In 1942, at Stagg Field of the University of Chicago, the atomic age was born in a scientific event that rivaled the significance of Roentgen’s discovery almost 50 years earlier. This event was the development of the nuclear chain reaction under the direction of Professor Enrico Fermi.
A new age in radiology had arrived. This was made evident by the increase in the utilization of supervoltage radiation therapy and nuclear medicine. The growth of Illinois radiology was reflected in the Atomic Energy Commission’s decision to locate the Argonne National Laboratory near Chicago, and to build the Argonne Cancer Research Hospital at the University of Chicago to explore medical uses of radiation sources.
An accompanying increase in the need for medical physicists, radiation oncologists, and nuclear medicine physicians became evident. In 1946, collaborative work between the Tumor Clinic of Michael Reese Hospital and the Physics Department of the University of Illinois, by Drs. Lester S. Skaggs and Lawrence H. Lanzl, led to the development of a free beam of electrons from the 22 MeV betatron at the University of Illinois at Urbana.
In 1948 the physicists at the Carle Clinic and the University of Illinois in Urbana, adapted the 22 MeV betatron x-ray beam for the treatment of cancer. Doctors Henry Quastler, Eric Uhlmann, Lanzl, Laughlin, Skaggs, and others collaborated in this work. The first betatron dedicated to full time patient use was installed in the early 1950’s at the University of Illinois Research and Education Hospital in Chicago.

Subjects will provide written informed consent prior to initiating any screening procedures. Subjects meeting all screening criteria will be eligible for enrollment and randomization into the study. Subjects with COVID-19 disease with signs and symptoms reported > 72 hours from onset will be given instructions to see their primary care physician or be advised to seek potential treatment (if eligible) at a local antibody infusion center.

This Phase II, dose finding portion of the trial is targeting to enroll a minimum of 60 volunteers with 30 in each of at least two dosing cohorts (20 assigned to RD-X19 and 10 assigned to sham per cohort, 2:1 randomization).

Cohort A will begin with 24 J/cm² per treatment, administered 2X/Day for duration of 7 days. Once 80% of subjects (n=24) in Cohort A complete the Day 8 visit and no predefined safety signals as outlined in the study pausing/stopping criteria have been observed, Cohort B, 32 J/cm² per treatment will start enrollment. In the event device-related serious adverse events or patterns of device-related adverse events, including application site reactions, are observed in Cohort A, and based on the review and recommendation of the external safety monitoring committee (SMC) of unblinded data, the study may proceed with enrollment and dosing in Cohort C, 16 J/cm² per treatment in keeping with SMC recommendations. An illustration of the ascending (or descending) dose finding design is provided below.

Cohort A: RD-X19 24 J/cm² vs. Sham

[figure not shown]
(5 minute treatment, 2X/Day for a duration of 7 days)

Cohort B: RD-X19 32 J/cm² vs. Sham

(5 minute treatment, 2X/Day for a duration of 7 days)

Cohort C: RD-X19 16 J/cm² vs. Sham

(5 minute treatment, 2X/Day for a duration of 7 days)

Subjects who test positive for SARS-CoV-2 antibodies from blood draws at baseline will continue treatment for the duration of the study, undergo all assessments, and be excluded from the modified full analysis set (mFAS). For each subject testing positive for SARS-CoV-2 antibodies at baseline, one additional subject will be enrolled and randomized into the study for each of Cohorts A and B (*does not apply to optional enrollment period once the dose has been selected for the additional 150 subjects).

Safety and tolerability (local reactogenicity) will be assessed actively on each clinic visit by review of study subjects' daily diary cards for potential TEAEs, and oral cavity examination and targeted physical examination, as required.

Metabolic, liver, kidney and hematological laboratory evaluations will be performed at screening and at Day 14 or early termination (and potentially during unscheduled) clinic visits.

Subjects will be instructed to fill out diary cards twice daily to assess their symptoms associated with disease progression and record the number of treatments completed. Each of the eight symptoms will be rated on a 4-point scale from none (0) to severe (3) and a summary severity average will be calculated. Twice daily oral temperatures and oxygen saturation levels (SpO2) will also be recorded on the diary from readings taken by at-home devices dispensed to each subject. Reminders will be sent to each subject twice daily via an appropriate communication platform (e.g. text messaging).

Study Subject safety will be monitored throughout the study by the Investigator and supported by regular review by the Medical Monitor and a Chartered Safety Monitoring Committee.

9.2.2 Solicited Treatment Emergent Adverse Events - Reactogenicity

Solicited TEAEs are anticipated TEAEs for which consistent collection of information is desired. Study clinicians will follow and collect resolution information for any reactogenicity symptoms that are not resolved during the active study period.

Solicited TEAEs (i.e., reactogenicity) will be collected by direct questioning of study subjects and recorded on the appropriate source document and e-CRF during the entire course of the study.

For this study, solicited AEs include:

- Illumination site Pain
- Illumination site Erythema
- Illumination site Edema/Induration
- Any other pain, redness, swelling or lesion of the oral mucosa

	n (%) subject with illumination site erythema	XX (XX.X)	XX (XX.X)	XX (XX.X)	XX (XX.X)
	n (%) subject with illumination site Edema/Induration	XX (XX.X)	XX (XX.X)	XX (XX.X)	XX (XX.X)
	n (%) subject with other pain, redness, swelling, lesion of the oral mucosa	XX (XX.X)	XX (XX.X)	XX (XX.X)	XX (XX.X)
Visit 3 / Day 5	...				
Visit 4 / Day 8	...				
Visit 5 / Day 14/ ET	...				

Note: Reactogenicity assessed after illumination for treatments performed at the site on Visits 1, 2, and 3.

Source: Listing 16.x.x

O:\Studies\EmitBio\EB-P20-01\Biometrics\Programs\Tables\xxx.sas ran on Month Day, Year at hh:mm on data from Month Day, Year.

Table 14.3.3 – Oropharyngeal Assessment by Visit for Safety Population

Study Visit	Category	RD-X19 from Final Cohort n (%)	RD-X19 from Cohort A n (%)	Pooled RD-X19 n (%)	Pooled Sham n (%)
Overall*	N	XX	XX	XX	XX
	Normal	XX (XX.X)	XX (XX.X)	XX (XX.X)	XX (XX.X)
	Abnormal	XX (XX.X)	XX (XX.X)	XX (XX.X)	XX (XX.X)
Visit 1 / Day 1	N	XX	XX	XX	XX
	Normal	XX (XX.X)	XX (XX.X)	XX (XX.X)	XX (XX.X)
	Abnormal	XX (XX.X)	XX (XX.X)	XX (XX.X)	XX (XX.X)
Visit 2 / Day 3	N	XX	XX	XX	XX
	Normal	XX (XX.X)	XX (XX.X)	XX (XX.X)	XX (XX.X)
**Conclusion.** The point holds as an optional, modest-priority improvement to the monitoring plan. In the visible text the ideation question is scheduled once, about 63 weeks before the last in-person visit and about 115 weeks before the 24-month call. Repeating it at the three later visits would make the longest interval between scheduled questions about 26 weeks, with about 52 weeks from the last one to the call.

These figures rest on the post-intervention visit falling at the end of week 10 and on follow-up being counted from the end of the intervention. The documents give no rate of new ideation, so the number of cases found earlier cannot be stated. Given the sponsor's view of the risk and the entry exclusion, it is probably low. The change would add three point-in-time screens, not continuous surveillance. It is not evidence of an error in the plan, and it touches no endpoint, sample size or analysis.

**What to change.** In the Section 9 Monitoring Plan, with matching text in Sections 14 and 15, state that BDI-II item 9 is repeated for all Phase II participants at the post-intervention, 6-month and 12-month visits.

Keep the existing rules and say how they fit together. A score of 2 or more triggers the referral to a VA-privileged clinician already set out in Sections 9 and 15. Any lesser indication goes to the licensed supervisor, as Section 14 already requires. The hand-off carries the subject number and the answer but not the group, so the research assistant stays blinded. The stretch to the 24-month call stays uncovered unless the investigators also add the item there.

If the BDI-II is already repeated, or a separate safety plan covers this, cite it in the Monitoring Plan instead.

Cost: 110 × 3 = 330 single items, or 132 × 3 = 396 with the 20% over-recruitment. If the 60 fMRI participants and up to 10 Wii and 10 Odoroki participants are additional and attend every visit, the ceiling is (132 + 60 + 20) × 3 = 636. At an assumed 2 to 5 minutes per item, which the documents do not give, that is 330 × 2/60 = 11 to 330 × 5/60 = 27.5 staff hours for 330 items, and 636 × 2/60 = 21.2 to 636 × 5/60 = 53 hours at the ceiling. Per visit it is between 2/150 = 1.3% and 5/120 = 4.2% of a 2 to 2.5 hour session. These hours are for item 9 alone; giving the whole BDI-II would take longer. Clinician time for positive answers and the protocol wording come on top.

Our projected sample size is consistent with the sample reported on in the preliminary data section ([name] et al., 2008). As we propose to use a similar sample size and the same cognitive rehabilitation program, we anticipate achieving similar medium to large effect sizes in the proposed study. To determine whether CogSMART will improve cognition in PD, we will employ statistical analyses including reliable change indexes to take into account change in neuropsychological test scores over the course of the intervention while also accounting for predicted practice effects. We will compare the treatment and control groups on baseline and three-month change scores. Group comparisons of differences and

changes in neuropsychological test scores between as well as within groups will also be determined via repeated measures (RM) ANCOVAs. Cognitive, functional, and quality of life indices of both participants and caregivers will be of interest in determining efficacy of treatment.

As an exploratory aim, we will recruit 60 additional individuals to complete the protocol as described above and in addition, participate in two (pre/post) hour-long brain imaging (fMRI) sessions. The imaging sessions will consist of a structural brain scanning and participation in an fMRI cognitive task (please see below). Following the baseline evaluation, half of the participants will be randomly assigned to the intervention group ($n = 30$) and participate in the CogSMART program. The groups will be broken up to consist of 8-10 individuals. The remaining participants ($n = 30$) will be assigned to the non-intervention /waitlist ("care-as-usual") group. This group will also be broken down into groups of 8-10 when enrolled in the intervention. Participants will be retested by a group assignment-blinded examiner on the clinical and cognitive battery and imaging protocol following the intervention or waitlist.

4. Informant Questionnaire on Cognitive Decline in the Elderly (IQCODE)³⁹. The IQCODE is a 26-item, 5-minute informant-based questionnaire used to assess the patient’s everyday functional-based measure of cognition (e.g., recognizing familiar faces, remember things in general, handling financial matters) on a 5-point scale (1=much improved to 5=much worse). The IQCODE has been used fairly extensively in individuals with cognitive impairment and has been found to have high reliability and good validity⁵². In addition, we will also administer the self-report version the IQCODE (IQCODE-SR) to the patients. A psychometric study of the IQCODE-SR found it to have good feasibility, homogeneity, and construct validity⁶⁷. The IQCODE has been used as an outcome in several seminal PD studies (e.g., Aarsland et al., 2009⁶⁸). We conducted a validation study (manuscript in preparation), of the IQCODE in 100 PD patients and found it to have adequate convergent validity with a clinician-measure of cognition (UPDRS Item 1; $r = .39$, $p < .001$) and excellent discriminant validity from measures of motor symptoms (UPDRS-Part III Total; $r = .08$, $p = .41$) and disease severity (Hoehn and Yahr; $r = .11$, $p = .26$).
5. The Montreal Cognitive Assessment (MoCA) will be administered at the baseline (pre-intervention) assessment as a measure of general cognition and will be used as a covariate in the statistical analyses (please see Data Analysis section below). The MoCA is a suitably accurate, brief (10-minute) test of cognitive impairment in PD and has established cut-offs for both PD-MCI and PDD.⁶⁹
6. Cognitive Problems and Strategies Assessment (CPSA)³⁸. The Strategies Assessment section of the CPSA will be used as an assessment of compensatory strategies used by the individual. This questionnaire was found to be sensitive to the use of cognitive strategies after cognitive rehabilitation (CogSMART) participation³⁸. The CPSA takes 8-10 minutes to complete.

These early efforts on the part of Illinois physicists and radiation oncologists made electron beam therapy available for the treatment of malignancy. Today, almost all radiation oncology departments nationwide have high energy electron beams available for cancer treatment.
During the 1950’s, Michael Reese Hospital and the Argonne Cancer Research Hospital of the University of Chicago acquired a linear accelerator for the treatment of cancer by electron beams. The unit at Michael Reese had a range of electron energies of 5 to 35 MeV. The University of Chicago unit had a range of 5 to 50 MeV. The University of Chicago unit had a unique scanning beam device for controlling field size and shape. Much of the developmental work of the University of Chicago unit was carried out by physicists Skaggs, Lanzl, and Martin Rozenfeld. The unit at the University of Chicago was in service for 34 years.